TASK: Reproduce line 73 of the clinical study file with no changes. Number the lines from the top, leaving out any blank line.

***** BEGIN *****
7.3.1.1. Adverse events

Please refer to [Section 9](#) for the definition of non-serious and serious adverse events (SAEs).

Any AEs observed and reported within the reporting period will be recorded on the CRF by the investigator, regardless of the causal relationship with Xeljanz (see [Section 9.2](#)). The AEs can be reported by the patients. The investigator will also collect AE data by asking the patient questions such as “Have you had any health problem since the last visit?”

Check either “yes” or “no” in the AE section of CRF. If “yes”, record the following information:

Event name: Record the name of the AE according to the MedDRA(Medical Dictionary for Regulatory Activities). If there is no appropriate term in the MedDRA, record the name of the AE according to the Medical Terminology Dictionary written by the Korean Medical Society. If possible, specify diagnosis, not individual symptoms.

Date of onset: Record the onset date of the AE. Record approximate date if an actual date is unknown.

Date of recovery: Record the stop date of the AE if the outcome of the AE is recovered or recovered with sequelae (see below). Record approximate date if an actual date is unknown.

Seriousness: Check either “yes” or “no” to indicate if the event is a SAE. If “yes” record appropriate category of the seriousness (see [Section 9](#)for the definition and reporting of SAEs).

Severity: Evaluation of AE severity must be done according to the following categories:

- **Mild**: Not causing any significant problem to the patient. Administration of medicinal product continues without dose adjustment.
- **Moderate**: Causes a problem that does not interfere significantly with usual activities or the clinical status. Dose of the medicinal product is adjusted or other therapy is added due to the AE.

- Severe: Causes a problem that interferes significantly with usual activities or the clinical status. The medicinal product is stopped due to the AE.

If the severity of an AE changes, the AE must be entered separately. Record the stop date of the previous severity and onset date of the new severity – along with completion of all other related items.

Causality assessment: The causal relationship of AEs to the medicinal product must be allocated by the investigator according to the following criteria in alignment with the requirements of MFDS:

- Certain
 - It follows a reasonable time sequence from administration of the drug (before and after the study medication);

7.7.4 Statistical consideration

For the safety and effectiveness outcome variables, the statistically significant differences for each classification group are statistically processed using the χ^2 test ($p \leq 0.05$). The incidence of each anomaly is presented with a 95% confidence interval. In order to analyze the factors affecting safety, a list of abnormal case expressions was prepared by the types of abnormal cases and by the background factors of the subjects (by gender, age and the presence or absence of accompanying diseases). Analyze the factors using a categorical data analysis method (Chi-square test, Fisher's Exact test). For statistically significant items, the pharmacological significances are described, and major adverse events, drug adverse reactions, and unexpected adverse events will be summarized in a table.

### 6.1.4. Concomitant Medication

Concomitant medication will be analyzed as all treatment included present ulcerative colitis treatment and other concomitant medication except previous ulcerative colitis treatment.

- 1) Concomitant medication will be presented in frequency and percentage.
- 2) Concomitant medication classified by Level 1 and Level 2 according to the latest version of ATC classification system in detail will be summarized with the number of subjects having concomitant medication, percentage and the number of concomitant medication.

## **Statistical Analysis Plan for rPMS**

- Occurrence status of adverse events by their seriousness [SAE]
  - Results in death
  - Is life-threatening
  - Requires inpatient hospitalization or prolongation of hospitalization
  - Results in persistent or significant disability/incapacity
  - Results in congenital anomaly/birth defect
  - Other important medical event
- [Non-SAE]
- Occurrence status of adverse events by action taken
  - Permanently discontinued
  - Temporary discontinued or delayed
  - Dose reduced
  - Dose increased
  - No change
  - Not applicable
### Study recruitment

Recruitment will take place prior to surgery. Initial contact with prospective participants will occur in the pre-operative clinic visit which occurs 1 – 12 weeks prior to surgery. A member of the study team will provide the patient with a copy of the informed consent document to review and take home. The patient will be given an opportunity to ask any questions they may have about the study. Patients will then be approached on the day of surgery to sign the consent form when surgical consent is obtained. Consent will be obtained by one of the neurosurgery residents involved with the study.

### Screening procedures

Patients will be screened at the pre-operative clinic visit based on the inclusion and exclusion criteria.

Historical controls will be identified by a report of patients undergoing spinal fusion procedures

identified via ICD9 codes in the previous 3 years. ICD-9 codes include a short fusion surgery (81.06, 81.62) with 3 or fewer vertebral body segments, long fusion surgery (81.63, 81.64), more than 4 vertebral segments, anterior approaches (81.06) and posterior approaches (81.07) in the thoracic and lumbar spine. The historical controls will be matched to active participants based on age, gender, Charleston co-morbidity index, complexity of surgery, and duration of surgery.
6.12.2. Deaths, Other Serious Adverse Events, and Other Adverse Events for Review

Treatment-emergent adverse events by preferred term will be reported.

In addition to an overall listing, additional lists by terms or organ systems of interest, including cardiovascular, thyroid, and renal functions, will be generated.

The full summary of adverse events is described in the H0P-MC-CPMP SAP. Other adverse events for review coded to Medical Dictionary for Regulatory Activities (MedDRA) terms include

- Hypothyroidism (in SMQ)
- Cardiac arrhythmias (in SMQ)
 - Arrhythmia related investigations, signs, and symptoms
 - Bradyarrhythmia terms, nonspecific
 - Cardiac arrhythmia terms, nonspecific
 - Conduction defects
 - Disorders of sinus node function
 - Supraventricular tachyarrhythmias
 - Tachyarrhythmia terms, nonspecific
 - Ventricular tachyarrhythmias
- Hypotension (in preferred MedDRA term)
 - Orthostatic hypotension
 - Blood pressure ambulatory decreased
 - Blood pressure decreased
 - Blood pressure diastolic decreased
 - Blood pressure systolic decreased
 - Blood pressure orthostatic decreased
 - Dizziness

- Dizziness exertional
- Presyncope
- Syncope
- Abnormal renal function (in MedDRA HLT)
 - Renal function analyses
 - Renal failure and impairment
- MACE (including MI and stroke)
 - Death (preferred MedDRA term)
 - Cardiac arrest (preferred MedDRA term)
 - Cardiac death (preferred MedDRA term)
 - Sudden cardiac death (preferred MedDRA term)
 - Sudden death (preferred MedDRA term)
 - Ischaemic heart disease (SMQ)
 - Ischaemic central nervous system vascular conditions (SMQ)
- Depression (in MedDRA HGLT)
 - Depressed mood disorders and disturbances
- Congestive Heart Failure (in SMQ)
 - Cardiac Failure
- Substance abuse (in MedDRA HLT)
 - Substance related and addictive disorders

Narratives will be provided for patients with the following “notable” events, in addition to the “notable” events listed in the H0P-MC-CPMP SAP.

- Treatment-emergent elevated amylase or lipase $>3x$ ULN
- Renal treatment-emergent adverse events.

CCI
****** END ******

- MACE (including MI and stroke)